The build-up to England’s “freedom day” grand reopening has been good for drinks makers. Shares rallied in anticipation of a boost from sales in pubs and bars. Tonic maker Fever-Tree on Tuesday presented the fruits of reopenings that have already taken place elsewhere.
Like-for-like sales in the six months to June rose by a third to £137m, a fifth higher than the market expected. Growth, though, came at the cost of soaring transport costs. The hit to margins sent shares 6 per cent lower on Tuesday.
Fever-Tree became a British sensation as a mixer of choice during the revival of the nation’s taste for gin. Drinkers were not the only ones caught up in the buzz. Shares returned more than 2,000 per cent for those who bought at the 2014 IPO and sold at the peak four years on. Slowing UK sales took some of the fizz out of the share price before the pandemic arrived. But given the pressure on profitability, frothiness remains.
Gross margins in the first half fell two percentage points to 44 per cent. Sea freight rates to the US, which have almost trebled since the start of the year, are largely responsible. The gross margins of 43 per cent expected for the full year are smaller than at any time in the past decade. Expected ebitda margins of 20 per cent this year are the lowest since 2013.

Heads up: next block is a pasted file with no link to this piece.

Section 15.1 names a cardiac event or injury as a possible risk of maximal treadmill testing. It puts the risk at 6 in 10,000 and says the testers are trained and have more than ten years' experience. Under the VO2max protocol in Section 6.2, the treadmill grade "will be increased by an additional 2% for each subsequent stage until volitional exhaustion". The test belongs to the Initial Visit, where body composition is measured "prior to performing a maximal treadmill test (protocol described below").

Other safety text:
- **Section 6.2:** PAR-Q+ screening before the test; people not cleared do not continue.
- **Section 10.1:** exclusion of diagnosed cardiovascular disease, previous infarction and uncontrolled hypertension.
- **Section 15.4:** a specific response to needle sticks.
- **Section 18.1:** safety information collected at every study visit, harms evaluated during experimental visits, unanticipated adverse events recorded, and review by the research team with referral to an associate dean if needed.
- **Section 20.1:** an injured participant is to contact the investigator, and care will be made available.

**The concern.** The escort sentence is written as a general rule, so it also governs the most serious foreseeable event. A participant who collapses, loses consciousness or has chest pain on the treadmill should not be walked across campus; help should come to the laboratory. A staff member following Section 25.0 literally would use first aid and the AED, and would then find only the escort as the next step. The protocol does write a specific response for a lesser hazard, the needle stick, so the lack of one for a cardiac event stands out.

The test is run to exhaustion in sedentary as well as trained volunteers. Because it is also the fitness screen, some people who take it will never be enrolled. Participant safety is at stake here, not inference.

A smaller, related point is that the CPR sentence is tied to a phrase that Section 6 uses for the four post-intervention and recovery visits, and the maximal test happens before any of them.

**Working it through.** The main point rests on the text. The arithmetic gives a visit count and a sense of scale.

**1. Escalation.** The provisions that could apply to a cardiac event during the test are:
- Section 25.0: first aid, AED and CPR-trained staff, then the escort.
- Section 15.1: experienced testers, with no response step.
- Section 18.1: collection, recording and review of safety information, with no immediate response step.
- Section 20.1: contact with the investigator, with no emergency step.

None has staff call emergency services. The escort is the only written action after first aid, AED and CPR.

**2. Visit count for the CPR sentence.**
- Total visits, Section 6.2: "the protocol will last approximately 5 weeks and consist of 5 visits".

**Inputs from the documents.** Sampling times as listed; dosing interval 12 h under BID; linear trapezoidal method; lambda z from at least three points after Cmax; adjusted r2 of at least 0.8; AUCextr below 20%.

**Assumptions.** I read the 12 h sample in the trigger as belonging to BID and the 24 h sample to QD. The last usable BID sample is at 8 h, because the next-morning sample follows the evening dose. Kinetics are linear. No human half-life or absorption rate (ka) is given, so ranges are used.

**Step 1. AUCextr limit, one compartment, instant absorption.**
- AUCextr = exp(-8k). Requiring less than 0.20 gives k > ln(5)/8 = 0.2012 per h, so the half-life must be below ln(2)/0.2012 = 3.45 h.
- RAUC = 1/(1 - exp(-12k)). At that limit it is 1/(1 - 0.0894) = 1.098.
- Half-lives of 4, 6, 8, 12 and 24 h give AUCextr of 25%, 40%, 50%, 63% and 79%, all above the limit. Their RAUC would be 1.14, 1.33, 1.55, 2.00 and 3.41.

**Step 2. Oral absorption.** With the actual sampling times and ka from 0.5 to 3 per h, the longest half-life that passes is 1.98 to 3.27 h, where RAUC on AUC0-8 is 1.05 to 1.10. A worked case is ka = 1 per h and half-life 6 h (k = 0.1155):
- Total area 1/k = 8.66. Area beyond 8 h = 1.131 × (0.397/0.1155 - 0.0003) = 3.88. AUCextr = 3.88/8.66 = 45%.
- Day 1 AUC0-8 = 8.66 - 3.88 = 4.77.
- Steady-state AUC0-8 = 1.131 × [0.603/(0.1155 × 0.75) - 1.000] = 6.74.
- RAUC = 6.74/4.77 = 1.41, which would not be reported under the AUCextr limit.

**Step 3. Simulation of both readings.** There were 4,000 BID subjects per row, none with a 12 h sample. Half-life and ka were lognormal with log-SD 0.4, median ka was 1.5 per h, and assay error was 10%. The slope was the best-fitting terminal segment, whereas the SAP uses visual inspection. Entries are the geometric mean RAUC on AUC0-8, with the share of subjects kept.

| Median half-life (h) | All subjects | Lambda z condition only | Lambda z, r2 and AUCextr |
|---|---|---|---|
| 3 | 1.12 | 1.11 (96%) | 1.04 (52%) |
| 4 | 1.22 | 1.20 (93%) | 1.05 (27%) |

The UK market is considered mature and expected to grow at low single digits. Yet there is scope for expansion abroad, with the US providing plenty of growth opportunities. Until local supply can satisfy demand, profits will still be subject to the whims of transatlantic shipping. But production on the west coast is under way, while east coast production is expected to begin later this year.
Fever-Tree sales might well hit £300m this year, the top end of expectations. A 15 per cent net income margin puts shares on a price-to-earnings ratio of almost 60 times. That is almost a third more than their historical average. This beverage needs further time to settle before investors partake again.
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